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BCLA Accessible Presentations Guidelines

BCLA is committed to creating inclusive spaces and experiences. As part of that commitment, we are working to make presentations at BCLA events more accessible. This may require some additional time from presenters to learn accessible presentation skills, but we know our community and partners agree with us on the value and importance of everyone to be able to participate.

Below are some basic information and resource links. If you have other resources you’d like to recommend, please email us, as we are learning, too.

Create Accessible Content

Step-by-step instructions for making your PowerPoint accessible

Step-by-step instructions for making your Word docs accessible

Watch this 11-minute video and learn How to Make Accessible Presentations
(PDF of presentation slides)

  • Use slide templates in PowerPoint, and titles and headings in Word – both provide structure that enables people using accessible technology to navigate independently
  • Use a simple sans serif font
  • Provide alt text for images – these descriptions of visuals ensure people with visual disabilities don’t miss out on key information
  • Avoid complicated tables
  • Use a contrast checker to ensure there is sufficient contrast between colours
  • Use the built-in accessibility checkers in Word and PowerPoint (available in the Review menu)
  • Make your PowerPoint presentations, handouts, and any other materials you plan to use in your presentation available to attendees in advance of the event. This enables those who use assistive technology or have processing disabilities to participate.
  • If you have information that should be not available until the moment of the presentation and are using PowerPoint, offer an advance copy that has a placeholder slide indicating that information will be shared during the presentation.
  • Please provide original files formats (i.e. PowerPoint, Word document) rather than PDFs, unless you are proficient at creating accessible PDFs. PDFs are generally less accessible than PPT and DOC files.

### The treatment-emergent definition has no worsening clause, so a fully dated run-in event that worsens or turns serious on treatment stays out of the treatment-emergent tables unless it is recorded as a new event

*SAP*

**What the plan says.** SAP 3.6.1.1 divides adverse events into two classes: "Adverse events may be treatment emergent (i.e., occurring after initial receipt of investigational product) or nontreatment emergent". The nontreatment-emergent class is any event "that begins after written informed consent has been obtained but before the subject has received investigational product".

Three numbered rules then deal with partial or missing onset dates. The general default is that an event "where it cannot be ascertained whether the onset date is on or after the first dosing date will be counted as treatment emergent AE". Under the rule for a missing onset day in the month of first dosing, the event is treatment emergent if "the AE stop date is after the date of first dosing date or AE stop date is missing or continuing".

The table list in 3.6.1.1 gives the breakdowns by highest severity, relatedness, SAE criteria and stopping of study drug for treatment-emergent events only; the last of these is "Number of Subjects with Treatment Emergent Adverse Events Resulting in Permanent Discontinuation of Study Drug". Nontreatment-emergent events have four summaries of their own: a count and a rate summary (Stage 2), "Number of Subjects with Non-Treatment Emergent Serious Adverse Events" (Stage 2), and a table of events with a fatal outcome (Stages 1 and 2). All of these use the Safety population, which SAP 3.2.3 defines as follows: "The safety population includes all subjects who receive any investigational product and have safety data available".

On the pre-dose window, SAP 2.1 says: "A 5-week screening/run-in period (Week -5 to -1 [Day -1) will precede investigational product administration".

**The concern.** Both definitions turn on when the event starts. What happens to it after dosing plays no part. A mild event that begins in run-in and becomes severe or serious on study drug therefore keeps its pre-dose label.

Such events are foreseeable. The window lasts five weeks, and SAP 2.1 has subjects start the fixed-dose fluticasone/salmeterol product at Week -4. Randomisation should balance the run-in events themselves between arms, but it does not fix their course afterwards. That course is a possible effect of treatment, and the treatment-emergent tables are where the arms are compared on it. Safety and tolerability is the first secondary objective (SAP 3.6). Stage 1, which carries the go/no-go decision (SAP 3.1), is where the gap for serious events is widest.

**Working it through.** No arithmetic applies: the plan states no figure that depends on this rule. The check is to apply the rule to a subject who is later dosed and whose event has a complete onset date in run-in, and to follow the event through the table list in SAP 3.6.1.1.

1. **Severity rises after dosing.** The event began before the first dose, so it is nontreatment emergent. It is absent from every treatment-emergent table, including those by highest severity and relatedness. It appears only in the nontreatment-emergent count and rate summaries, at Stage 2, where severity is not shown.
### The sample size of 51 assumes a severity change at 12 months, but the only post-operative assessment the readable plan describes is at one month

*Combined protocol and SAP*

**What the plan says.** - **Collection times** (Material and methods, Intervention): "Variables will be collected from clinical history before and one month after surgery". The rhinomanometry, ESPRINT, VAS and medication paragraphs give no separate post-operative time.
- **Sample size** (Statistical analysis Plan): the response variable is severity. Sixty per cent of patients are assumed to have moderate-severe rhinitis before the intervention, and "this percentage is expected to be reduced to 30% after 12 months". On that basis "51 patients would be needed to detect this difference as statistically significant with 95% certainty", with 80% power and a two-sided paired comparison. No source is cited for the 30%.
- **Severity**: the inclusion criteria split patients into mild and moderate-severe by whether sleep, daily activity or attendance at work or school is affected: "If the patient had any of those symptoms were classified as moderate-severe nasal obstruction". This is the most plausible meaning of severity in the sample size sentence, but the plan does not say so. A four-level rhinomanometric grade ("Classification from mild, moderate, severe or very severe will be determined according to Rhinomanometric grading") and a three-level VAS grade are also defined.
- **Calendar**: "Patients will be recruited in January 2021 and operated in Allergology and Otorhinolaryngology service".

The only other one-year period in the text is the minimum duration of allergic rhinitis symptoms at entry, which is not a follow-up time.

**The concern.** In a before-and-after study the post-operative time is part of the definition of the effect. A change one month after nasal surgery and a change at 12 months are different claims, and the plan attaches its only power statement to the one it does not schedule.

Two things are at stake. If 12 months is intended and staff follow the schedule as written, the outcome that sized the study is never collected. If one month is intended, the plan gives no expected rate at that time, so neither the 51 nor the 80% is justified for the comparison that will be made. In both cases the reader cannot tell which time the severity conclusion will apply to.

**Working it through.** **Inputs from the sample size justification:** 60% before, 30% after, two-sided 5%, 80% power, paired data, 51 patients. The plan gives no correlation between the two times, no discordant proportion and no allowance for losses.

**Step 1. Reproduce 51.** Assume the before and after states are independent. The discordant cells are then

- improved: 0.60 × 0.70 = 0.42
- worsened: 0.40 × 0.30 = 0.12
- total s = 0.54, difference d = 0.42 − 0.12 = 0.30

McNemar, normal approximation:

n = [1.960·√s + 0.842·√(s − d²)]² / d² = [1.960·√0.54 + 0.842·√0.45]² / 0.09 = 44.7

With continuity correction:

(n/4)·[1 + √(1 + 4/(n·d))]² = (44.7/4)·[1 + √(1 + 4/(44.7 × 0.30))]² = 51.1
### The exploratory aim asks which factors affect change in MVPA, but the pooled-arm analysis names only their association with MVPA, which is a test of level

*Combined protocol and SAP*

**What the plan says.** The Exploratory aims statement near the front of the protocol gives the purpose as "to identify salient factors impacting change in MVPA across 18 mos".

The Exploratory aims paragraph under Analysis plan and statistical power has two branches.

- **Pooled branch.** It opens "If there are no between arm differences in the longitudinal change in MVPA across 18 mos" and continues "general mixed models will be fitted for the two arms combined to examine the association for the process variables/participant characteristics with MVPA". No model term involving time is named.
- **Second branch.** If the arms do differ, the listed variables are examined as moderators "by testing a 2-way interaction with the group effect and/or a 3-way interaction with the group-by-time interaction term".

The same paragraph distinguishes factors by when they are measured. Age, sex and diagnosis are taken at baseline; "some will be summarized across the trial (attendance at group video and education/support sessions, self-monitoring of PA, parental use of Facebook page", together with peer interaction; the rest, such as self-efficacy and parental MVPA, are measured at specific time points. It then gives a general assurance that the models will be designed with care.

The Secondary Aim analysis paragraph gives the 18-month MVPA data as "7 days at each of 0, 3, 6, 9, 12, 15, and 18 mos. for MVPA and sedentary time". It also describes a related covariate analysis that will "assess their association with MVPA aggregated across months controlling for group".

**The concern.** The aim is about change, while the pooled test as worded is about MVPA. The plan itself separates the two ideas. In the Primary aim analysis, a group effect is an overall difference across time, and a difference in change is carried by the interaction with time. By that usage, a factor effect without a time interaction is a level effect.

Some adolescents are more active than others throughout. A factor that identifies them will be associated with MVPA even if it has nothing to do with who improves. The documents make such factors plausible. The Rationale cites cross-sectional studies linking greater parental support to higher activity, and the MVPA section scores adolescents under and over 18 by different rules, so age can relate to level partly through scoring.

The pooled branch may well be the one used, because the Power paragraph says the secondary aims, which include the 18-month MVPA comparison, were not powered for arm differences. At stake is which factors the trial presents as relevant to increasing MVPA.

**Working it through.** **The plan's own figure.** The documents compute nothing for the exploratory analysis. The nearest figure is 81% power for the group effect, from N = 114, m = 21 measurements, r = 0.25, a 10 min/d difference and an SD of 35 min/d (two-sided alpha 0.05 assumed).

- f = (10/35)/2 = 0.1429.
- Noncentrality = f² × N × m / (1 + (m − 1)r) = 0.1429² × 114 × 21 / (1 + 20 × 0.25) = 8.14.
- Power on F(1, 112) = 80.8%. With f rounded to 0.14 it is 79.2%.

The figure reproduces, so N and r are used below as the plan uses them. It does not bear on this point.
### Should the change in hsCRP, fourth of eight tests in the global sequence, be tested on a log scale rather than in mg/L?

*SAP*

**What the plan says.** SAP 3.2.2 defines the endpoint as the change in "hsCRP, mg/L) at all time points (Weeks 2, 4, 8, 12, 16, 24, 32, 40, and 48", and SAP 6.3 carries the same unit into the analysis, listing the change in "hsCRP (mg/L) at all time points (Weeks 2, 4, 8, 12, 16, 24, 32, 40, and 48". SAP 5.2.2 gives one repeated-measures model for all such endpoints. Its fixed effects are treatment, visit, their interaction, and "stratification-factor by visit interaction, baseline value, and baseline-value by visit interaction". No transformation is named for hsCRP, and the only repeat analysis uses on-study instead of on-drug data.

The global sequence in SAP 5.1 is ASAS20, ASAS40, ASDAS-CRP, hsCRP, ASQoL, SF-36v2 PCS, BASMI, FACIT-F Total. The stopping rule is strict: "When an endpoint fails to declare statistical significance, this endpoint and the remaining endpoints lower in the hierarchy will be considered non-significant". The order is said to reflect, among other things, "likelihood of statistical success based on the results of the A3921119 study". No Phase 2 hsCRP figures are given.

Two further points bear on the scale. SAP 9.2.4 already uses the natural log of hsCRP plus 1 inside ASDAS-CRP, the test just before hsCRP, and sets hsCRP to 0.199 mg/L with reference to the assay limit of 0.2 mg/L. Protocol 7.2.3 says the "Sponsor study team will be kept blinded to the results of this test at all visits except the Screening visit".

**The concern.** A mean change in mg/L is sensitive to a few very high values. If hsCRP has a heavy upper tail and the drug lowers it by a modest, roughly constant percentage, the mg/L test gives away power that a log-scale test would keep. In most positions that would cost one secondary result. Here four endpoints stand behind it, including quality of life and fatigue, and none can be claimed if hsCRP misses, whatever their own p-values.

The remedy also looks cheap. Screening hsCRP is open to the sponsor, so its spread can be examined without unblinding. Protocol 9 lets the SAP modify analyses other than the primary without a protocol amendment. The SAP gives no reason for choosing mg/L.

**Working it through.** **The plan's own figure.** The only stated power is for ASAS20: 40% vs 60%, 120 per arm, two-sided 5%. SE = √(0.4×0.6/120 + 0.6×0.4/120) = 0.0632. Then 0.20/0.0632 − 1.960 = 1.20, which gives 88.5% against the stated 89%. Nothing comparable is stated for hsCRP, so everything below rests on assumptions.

Create Inclusive Content

Presenter Toolkit by Rebecca Shortt

  • Use gender neutral language
  • Use simple language and explain any jargons or acronyms
  • Provide content warnings in your session description, materials, and verbal presentation before sharing potentially sensitive or upsetting content

Present With Accessibility in Mind

  • Use the microphone provided
  • Provide a clear and direct view of your mouth and face when speaking
  • Describe important visual information on your slides and during the presentation
  • In a panel presentation, speak one person at a time and identify yourself each time you speak
  • Give people time to process information

Automated Real-time Captions in Live Presentations

Using automated real-time captions (note: these may also be referred to as auto-transcription or subtitles), is a great way to increase accessibility in your live presentations. With just a few simple settings, a working microphone on your laptop, and a good internet connection, audiences will see your words displayed in real-time.

In PowerPoint for Microsoft 365:

  1. Open your PowerPoint presentation and select Slide Show
  2. To have subtitles always appear when you start your presentation, check Always Use Subtitles
  3. You may also click the Toggle Subtitlesbutton from Slide Show View or Presenter View, on the toolbar below the main slide.
  4. To set the display position of your captions, click Subtitle Settings and chose an option. The default (and recommended) setting is Below Slide
  5. For more appearance options, click Subtitle SettingsMore Settings (Windows). You can change the colour, size, transparency, font style and background of your captions.
  6. Start your slideshow and begin speaking. Your words will appear on the screen.

For more details, including information on using a Mac or Web version, please visit Microsoft Support

In Google Slides:

For more details, please visit Google Support

In Canva:

If you create your presentation in Canva, download it as a Microsoft PowerPoint and then open in PowerPoint to present with subtitles (please see above: In PowerPoint for Microsoft 365.

Additional Resources

Presenter Toolkit by Rebecca Shortt (includes webinar presentation on making accessible PowerPoints, for those who prefer video)

How to Make Your Presentations Accessible to All from the W3C Web Accessibility Initiative

Virtual Presentation Accessibility Guidelines from the American Anthropological Association (includes good alternate step-by-step instructions on creating accessible PowerPoints, Word documents, and PDFs).

Curated Accessibility Resources page from Accessible Libraries